Kevin Feige: The Greatest Filmmaker of the 21st Century
Feige has been at the epicenter of it all
At this point, 20 movies in — — with the 21st, “Captain Marvel,” debuting March 8 — — it’s almost reductive to say that Marvel Studios is on a run. What it has done, if you ask anyone that remotely exists behind the scenes of the Hollywood scene, is rewrite the rules. Sequels, prequels, and spin-offs have come and gone, but the Marvel Cinematic Universe, like the comic books it sources from, tells one sprawling story. From 2008’s “Iron Man” straight through the impending April release of the massively anticipated “Avengers: Endgame,” it has all been apart of one vision, one man’s vision. That man, that filmmaker, is Kevin Feige.
Now, the term “filmmaker” is narrowed down by many in that of a director or a screenwriter. While those two gigs are significant to the filmmaking process, producers are the ones that get the Academy Award at the end of the day. They’re the ones that put it all together, they are those who decide to fund this project or that project, and they are what makes the movie-making business such a difficult feat to pull off. Often, they are considered as the bank of Hollywood; in other ways, they are collaborators; it merely depends on the producer and their style.
That said, Kevin Feige is a bit of both, but the best way to frame him is as a showrunner. I’ve long argued that the MCU, despite its grandeur and success, is not always hell-bent on creating complete movies. I love it with all of my heart, but there are movies in the franchise that are merely meant to get us to the next chapter, to the next story, to the next thing. What that does, is evaporate the resolve for a film’s finale, it means we are merely spending time with a character for no apparent rhyme or reason, other than to check in.
However, it’s a testament to the success of Marvel Studios and its showrunner Kevin Feige that their success continues despite making a movie like “Guardians of the Galaxy Vol. 2,” which is arguably a story made for fans who miss their Guardians, and that’s about it. So, it’s worth making the point that some of these movies have been better than others — — 2011’s “Thor” and 2008’s “The Incredible Hulk” are both in the mid-60s and mid-70s are Rotten Tomatoes compared with the 90s scores by “Black Panther,” “Captain America: Civil War,” and “Spider-Man: Homecoming” — — but all in, those 20 movies have amalgamated a massive total of $6.8 billion domestically (unadjusted for inflation which adds an extra $400 million) and almost $18 billion worldwide for Disney. That success naturally makes the other studios envious. And that envy has led to a collage of would-be universe builders that never really got out of the gate.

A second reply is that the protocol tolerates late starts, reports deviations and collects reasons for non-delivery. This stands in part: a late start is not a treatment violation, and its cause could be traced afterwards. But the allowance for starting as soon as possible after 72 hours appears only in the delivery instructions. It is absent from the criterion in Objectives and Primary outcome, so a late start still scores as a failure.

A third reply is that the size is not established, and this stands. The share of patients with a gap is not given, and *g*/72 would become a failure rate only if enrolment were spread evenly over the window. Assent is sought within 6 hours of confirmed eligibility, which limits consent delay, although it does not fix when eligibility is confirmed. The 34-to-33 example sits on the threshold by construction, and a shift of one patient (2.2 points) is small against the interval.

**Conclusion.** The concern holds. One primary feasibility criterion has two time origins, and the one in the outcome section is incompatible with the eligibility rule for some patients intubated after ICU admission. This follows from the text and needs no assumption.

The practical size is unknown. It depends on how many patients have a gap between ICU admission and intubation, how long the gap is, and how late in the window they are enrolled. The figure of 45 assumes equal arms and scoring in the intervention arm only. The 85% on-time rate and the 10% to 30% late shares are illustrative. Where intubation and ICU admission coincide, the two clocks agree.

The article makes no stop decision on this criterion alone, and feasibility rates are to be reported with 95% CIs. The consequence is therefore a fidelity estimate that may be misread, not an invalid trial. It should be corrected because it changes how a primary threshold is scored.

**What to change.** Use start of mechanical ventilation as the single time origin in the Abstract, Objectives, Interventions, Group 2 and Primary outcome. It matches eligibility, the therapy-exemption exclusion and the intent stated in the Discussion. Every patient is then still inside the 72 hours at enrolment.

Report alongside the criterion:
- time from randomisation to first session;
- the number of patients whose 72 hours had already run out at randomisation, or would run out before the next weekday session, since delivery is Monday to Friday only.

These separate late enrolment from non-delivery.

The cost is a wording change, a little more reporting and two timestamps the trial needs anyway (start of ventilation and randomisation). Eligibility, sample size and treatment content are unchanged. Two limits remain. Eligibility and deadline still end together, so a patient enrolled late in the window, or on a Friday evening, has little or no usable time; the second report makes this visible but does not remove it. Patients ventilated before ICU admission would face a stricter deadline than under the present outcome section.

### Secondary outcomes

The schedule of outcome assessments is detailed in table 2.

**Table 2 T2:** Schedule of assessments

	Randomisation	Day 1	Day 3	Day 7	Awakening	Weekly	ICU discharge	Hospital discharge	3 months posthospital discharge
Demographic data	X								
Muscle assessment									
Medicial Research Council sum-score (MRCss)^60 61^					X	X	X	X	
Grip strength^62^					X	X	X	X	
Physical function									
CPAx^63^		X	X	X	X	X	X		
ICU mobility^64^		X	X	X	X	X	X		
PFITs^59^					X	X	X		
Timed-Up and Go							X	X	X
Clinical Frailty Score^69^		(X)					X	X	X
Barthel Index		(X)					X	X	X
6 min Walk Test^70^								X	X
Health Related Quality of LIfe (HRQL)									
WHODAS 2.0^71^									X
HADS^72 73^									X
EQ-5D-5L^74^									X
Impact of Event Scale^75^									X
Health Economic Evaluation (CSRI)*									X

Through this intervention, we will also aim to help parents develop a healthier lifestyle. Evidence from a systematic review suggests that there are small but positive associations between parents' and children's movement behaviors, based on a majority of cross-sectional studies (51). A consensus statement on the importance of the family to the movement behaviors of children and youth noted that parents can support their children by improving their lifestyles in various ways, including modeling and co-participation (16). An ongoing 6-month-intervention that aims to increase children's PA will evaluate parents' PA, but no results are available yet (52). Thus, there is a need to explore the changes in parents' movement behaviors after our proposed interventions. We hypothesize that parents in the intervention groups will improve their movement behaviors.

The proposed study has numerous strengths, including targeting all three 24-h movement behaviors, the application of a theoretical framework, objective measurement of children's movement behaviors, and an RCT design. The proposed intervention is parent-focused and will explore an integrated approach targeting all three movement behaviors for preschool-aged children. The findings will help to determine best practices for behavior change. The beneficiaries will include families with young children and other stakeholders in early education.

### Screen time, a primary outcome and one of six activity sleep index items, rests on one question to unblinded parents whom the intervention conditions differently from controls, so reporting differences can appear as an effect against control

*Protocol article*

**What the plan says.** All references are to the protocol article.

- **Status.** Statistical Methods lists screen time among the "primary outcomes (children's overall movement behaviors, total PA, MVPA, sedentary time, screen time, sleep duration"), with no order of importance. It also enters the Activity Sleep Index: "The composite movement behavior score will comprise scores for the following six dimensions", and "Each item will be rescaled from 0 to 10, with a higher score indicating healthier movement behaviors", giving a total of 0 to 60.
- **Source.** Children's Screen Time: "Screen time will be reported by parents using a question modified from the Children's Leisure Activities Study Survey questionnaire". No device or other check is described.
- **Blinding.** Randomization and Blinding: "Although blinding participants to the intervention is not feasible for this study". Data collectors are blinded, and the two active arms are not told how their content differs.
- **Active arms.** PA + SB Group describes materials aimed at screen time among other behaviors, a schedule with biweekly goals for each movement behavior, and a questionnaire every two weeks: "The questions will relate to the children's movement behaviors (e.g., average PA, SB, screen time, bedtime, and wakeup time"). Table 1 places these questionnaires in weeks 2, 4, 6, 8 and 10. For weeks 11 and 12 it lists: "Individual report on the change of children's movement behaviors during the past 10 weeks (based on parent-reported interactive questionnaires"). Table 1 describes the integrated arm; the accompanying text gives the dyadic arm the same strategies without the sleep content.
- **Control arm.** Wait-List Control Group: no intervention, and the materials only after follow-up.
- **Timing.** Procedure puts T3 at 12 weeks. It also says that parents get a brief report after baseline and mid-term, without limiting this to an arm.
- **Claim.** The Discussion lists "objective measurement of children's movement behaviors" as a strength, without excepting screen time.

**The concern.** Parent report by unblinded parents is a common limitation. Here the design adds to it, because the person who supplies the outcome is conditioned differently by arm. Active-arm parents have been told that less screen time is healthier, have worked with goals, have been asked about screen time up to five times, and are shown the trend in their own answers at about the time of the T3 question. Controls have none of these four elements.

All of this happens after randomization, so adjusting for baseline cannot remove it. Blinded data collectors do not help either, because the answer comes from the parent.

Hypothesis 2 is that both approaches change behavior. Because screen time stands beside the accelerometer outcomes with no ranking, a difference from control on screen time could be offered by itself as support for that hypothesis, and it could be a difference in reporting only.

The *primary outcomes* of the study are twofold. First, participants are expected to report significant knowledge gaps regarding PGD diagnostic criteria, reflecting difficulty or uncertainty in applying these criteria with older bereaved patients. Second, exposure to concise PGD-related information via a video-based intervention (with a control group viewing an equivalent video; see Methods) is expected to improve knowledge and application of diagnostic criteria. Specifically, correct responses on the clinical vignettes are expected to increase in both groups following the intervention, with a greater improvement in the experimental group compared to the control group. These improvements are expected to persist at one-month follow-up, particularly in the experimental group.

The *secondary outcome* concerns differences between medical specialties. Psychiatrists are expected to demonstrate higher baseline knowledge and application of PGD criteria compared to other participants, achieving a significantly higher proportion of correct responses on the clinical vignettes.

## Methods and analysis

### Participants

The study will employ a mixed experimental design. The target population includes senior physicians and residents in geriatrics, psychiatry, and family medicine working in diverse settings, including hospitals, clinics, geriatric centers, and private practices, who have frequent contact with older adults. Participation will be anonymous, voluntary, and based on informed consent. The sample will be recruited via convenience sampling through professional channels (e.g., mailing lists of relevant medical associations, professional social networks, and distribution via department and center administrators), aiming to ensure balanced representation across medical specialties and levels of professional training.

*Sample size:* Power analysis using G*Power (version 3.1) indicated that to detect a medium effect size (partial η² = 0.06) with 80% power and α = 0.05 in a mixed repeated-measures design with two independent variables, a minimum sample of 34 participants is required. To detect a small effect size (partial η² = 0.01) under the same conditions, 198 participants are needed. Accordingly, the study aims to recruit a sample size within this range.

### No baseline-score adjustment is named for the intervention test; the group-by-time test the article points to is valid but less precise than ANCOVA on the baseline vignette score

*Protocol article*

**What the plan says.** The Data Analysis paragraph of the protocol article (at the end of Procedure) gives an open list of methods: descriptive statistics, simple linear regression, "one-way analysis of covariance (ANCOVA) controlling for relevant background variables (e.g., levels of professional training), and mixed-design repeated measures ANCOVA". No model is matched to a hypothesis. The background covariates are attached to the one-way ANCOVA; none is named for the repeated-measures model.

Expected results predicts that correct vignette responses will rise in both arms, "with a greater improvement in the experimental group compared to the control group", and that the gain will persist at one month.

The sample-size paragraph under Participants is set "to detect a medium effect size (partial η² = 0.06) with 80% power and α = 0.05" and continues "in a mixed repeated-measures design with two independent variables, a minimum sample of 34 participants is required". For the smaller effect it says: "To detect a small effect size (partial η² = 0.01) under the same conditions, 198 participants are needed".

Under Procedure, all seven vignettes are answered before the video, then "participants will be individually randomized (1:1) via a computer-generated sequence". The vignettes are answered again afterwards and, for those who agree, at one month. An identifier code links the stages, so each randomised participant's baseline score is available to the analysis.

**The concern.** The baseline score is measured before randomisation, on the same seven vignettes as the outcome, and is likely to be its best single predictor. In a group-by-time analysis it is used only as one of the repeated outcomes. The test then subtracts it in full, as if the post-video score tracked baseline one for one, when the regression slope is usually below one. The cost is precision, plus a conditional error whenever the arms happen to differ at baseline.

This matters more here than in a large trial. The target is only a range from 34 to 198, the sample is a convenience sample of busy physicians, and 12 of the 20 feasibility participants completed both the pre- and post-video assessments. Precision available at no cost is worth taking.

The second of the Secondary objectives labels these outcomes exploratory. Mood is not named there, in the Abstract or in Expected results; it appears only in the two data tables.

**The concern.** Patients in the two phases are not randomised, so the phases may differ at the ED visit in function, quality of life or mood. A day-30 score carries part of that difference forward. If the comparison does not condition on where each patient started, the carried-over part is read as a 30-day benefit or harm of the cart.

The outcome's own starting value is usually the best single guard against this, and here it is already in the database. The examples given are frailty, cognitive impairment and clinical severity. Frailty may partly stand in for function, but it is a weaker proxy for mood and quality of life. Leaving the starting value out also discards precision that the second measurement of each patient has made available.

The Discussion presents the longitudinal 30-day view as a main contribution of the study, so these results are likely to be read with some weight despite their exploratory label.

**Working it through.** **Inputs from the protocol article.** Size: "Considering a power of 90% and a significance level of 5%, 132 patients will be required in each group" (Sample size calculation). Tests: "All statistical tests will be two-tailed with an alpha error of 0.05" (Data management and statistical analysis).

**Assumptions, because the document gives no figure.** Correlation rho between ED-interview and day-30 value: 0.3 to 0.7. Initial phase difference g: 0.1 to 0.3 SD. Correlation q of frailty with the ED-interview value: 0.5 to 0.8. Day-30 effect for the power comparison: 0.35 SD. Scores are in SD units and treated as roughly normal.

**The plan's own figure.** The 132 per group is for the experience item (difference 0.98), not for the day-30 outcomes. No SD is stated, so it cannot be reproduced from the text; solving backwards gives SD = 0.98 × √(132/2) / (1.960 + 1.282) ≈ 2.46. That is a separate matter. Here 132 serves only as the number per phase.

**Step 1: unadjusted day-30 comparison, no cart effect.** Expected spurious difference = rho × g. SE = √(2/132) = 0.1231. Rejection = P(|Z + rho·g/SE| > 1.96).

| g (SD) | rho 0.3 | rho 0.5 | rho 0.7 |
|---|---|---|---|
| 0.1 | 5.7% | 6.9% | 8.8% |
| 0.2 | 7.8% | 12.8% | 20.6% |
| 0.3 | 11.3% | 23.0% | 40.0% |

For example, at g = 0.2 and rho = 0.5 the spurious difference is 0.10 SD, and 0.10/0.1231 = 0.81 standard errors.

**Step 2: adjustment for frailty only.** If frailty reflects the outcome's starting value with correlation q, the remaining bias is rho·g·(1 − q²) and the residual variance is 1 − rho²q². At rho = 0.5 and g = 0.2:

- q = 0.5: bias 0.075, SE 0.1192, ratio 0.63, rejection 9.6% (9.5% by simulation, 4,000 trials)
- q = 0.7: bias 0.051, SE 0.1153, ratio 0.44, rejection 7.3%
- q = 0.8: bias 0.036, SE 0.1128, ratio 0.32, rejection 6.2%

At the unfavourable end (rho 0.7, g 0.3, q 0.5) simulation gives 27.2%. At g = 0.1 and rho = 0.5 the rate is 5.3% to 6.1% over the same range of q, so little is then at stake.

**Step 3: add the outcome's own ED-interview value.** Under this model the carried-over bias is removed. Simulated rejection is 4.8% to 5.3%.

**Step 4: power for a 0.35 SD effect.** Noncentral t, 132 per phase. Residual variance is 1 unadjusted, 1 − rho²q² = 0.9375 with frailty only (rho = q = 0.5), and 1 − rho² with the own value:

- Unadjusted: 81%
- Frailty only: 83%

We’ve seen DC try and pull it off with their own toy box, and they have their fans, with an amalgamated $1.9 billion at the domestic box office in a matter of 6 movies, and almost $5 billion worldwide. But those movies have many critics and have never become apart of the pop-culture lexicon in the same fashion as the MCU, but they do have their fair shot in comparison to the former Universal plans for a Dark Universe which closed-up-shop late last year.
Sony hoped to launch its own schtick with Spider-Man before giving away the character to Marvel and now is left to their own devices with a financially successful anti-hero character with no hero to battle. Although, they do have a critically and financially successful animated series to capitalize upon with “Spider-Man: Into the Spider-Verse.” And Paramount is on the right track with their Transformers Universe with the stand-alone “Bumblebee” being a critical success but never catching stride at the box office in any real meaningful way.
Most of the problem with these studios is the blueprint they intend to follow, rushing to the scene instead of slowly building to their time in the spotlight, and another dilemma seems to be, at least for Warners Bros., that you need a Kevin Feige. They believed that their big guns were enough to get their foot in the door, and it was, at least in marketing, but Marvel Studios has made the lesser of comic book fandom become followers of obscure character like “The Guardians of the Galaxy,” “Iron Man,” and presumably “The Eternals” whenever they decide to make that movie.